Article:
Abstract

Public health surveillance is a special case of the general problem that monitors counts (or rates) of events for changes. Modern data complements event counts with many additional measurements (such as geographic, demographic, and others) that comprise high-dimensional covariates. This leads to an important challenge to detect a change that only occurs within a region, initially unspecified, defined by these covariates. Current methods used to handle covariate information are limited to low-dimensional data. The approach presented in this article transforms the problem to supervised learning, so that an appropriate learner and signal criteria can then be defined. A feature selection algorithm is used to identify covariates that contribute to a model (either individually or through interactions) and this is used to generate a signal based on formal statistical inference. A measure of statistical significance is also included to control false alarms. Graphical plots are used to isolate change locations in covariate space. Results on a variety of simulated examples are provided.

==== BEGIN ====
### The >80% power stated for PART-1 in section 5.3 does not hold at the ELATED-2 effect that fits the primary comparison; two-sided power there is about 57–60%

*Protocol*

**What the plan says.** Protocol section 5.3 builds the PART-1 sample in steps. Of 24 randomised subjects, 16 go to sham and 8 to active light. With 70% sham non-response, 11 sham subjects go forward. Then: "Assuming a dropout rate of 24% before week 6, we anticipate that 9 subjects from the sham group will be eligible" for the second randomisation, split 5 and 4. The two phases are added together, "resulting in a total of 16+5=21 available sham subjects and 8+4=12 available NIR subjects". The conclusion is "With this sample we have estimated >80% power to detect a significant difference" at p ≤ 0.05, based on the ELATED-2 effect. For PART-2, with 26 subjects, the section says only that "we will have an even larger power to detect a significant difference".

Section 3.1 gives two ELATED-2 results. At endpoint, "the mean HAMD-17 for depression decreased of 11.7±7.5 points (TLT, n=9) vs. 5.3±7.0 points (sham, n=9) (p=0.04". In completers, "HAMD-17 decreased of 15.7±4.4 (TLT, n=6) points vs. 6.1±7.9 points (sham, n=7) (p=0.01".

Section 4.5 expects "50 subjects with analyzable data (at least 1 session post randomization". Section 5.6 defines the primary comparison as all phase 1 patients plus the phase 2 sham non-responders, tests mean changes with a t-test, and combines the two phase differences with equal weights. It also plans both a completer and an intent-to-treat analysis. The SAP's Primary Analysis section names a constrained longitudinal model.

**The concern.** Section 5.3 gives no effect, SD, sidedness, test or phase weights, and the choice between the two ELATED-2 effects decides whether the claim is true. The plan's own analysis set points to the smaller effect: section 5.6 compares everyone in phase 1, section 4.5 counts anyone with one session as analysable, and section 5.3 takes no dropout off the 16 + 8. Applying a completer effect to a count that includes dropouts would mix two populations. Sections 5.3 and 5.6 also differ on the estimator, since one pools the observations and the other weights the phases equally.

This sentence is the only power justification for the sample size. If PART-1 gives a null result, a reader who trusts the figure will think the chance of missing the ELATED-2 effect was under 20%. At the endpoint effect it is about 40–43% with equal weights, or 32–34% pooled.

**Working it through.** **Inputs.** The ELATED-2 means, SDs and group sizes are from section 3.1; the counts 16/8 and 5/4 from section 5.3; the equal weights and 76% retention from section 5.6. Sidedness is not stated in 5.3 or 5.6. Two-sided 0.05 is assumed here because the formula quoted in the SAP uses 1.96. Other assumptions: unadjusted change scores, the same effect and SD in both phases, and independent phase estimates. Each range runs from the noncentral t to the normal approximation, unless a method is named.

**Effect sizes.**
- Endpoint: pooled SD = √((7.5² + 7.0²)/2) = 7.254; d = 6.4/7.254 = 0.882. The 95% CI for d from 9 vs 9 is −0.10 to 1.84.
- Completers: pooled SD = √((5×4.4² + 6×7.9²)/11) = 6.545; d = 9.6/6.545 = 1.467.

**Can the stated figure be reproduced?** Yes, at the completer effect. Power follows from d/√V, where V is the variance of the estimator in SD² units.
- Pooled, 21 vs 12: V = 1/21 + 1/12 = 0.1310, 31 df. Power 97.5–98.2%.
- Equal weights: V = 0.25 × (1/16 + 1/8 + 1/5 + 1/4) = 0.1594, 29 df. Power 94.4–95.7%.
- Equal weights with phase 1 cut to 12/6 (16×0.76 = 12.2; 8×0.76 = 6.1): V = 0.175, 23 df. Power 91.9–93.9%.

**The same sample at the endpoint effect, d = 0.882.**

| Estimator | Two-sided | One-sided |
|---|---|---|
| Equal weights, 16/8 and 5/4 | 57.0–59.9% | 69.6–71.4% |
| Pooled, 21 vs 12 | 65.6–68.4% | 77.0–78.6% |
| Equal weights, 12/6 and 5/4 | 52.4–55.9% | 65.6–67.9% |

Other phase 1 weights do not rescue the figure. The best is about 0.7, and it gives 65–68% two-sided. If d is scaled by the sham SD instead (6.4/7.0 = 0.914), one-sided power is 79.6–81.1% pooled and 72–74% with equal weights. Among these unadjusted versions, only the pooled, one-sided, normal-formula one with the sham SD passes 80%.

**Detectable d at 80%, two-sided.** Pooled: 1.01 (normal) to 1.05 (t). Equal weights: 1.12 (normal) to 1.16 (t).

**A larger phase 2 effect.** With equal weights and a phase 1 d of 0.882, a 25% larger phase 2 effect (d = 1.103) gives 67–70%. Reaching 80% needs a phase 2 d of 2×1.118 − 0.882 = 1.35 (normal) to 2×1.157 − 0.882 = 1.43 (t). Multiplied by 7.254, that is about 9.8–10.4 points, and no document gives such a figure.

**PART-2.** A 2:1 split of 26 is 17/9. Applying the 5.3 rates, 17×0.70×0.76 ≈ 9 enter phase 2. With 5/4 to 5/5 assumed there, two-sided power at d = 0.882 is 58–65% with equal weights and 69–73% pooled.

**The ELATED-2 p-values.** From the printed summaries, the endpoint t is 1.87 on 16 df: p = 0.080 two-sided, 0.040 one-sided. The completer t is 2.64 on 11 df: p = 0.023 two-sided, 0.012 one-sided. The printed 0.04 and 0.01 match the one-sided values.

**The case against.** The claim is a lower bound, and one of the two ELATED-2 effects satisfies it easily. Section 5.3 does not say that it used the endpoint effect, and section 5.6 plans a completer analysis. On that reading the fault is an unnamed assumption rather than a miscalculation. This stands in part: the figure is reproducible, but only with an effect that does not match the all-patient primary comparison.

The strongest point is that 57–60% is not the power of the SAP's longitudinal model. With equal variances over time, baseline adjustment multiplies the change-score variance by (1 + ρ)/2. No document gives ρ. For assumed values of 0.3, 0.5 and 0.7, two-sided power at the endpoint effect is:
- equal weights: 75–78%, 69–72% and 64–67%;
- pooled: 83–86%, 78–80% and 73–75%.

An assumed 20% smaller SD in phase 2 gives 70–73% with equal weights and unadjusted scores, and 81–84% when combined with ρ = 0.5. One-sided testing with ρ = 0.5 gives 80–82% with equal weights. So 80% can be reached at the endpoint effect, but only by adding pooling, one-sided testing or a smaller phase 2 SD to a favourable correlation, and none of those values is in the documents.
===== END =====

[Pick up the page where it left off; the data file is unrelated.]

Original languageEnglish (US)
Pages (from-to)770-789
Number of pages20
JournalIIE Transactions (Institute of Industrial Engineers)
Volume46
Issue number8
DOIs
StatePublished - Aug 3 2014

Keywords

  • Epidemiology
  • data mining
  • decision trees
  • ensembles
  • feature selection

ASJC Scopus subject areas

  • Industrial and Manufacturing Engineering

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